Crime spree costs victims over $100,000

Clay Harris  claims he was led astray by others during a 10-month crime spree that cost his...
Clay Harris claims he was led astray by others during a 10-month crime spree that cost his victims more than $100,000. Photo: Rob Kidd
A 10-month rampage around the South Island, causing "wanton" destruction and stealing vehicles, cost the victims of Clay Michael Harris more than $100,000.

But they will not see a cent.

Harris appeared in the Dunedin District Court yesterday having pleaded guilty to three counts of burglary, seven of theft and five of car theft.

Judge John Macdonald jailed the 27-year-old father of two for three years, eight months but said Harris had no way of making reparation.

"There was wanton, gratuitous damage ... There really are no mitigating factors," the judge said.

"Your actions have affected many people and of course those victims are unlikely in the foreseeable future to receive any recompense from you."

It all started in January last year when Harris and a co-defendant — who has pleaded not guilty — entered a forest near Hampden.

They hot-wired a heavy truck and drove  it around the logging site, causing $10,000  damage.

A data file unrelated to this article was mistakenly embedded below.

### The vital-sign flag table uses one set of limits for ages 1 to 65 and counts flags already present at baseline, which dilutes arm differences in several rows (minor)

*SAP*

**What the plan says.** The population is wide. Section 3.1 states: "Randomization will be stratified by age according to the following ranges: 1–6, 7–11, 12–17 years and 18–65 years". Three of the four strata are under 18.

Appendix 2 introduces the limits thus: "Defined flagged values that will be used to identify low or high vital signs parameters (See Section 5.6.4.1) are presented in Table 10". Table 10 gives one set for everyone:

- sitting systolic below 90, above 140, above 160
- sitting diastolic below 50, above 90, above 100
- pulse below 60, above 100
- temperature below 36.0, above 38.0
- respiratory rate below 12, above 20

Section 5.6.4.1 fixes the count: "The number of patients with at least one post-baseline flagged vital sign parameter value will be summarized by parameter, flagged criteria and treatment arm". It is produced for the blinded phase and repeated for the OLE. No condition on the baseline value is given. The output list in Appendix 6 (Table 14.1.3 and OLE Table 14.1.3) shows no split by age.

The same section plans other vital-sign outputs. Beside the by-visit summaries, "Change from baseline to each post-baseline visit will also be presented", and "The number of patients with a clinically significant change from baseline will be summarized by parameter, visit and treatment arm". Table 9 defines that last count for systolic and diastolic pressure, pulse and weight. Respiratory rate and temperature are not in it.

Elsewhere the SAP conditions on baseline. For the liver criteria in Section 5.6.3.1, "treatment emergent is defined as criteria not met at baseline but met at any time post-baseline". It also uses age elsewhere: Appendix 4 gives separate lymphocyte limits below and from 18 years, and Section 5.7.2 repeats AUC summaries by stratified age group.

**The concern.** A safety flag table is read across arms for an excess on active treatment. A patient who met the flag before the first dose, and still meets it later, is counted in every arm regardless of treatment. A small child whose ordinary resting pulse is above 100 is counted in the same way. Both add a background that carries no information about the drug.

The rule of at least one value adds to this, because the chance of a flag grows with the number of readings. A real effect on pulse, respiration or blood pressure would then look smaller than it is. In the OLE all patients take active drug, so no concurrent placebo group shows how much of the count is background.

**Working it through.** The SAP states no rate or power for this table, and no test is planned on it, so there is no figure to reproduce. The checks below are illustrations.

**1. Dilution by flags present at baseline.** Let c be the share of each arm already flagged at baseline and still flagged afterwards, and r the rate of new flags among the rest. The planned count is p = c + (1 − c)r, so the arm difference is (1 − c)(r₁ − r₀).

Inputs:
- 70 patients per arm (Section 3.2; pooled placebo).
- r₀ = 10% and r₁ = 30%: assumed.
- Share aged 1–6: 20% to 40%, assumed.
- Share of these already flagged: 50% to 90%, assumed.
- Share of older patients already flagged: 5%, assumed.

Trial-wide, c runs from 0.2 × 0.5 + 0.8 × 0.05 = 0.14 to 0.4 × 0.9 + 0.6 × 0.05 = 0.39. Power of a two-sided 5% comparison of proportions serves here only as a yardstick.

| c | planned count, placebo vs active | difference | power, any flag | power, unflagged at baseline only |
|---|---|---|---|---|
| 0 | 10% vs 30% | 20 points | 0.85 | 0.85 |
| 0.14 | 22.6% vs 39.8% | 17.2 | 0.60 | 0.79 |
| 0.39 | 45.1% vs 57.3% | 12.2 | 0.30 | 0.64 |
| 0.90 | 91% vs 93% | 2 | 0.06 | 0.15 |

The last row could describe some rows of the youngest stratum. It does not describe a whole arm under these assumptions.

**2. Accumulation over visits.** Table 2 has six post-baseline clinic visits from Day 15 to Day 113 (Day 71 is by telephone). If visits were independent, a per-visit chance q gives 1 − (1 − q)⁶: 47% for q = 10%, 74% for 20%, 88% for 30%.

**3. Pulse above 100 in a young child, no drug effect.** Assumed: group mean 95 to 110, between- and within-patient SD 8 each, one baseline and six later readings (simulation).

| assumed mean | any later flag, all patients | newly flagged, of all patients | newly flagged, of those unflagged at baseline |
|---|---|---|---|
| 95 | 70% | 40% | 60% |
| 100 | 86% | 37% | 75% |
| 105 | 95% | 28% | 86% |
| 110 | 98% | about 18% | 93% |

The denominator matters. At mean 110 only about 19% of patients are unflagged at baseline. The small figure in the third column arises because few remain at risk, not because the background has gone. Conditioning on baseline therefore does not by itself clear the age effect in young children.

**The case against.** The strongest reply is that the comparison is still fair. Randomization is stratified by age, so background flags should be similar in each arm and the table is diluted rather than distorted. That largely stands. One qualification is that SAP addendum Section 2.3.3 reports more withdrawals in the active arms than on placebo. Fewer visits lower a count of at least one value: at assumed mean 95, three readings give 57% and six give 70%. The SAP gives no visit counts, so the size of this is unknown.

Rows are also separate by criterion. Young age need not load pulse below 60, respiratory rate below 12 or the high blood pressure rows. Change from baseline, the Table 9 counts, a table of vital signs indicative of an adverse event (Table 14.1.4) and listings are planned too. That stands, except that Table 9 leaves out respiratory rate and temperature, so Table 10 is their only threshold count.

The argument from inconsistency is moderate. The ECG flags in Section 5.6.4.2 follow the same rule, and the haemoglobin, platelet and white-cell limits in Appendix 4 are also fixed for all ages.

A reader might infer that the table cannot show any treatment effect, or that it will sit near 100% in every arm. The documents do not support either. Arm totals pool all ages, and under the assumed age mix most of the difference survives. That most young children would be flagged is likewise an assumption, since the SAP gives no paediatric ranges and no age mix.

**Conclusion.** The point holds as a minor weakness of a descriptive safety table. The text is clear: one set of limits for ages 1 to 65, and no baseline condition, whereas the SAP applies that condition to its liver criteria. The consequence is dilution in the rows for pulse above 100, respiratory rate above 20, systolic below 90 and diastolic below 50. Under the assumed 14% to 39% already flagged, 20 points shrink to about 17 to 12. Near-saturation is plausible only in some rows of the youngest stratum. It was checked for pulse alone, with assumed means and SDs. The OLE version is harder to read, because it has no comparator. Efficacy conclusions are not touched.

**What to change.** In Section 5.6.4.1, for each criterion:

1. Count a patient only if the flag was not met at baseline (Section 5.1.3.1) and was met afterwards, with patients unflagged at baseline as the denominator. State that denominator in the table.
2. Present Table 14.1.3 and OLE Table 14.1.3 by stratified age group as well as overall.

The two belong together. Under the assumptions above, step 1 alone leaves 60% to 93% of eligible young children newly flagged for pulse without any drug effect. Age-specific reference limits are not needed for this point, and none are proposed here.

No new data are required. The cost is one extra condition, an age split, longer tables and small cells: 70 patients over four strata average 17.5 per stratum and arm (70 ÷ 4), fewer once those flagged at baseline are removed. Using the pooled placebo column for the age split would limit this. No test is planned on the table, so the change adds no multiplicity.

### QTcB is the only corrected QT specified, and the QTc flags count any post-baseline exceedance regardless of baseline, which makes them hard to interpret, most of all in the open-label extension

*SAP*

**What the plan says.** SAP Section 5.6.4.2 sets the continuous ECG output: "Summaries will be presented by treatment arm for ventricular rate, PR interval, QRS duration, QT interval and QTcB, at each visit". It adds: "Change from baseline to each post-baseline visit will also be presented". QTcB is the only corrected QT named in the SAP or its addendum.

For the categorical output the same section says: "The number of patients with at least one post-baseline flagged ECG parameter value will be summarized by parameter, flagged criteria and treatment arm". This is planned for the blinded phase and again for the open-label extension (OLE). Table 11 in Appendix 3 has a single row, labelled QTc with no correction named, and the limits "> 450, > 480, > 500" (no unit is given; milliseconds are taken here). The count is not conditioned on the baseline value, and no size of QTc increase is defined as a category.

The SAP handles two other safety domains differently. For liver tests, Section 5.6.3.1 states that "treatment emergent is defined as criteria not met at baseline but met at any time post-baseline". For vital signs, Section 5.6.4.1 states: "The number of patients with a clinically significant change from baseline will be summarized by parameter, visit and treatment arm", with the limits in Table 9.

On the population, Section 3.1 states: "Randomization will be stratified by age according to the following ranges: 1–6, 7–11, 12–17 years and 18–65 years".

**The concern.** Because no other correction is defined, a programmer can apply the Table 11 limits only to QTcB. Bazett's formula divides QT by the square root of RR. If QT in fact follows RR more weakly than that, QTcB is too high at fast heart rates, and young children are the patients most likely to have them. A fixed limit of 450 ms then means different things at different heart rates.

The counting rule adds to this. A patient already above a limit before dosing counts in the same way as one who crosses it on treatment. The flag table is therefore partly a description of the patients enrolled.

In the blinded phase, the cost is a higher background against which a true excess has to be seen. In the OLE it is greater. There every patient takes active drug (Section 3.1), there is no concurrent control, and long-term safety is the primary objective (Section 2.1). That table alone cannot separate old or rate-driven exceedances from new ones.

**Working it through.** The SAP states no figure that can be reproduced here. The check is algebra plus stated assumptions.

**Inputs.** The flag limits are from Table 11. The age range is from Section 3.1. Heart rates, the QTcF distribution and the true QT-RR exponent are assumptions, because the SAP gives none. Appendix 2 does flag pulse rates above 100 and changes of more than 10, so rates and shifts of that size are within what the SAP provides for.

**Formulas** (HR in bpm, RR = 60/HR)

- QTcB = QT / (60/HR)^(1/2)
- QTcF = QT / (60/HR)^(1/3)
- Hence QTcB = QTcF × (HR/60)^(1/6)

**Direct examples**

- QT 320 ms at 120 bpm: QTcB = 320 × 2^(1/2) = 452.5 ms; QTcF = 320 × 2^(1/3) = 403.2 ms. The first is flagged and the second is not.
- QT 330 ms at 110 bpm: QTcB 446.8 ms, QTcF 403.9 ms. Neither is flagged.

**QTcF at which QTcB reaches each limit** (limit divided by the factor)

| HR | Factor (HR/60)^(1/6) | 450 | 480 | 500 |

Harris and his mate left with tools valued at $2000.

Over the following months the defendant, allegedly accompanied by the other man most of the time, broke into several commercial premises where they wreaked havoc.

At a quarry near Springfield they made off with 1000 litres of diesel, eight vehicle batteries and a radio.

It became a pattern, and Harris also targeted Toyota Hilux vehicles.

He would break into them, usually drive them away and then "chop" them — removing the identification from various parts and using them on other vehicles. The defendant repeated the process in Greymouth, Nelson and Wanaka.

His audacious crime spree eventually ended.

On October 29, he and the co-defendant accessed a Fulton Hogan site in Luggate by removing part of a boundary fence.

The men took a huge amount of equipment and fuel and even towed a 1979 Nomad caravan away.

The next night the pair stole yet another Hilux from Waikouaiti and drove to a forestry block at Shag Point.

While Harris was "cutting up" a vehicle, a contractor spotted them and called police.

They tried to escape, ploughing into the side of the contractor’s vehicle parked at the gate as police arrived. Harris lost control of his vehicle which slid down a bank. He was  arrested.

A search of his property uncovered a massive array of stolen goods.

In a letter to the court, Harris said he had been negatively influenced by other people but Judge Macdonald was sceptical: "It seems from what I’ve read, you were one of the prime movers in this."

Information given to police by Harris to aid with recovery of stolen goods had amounted to nothing, the court heard.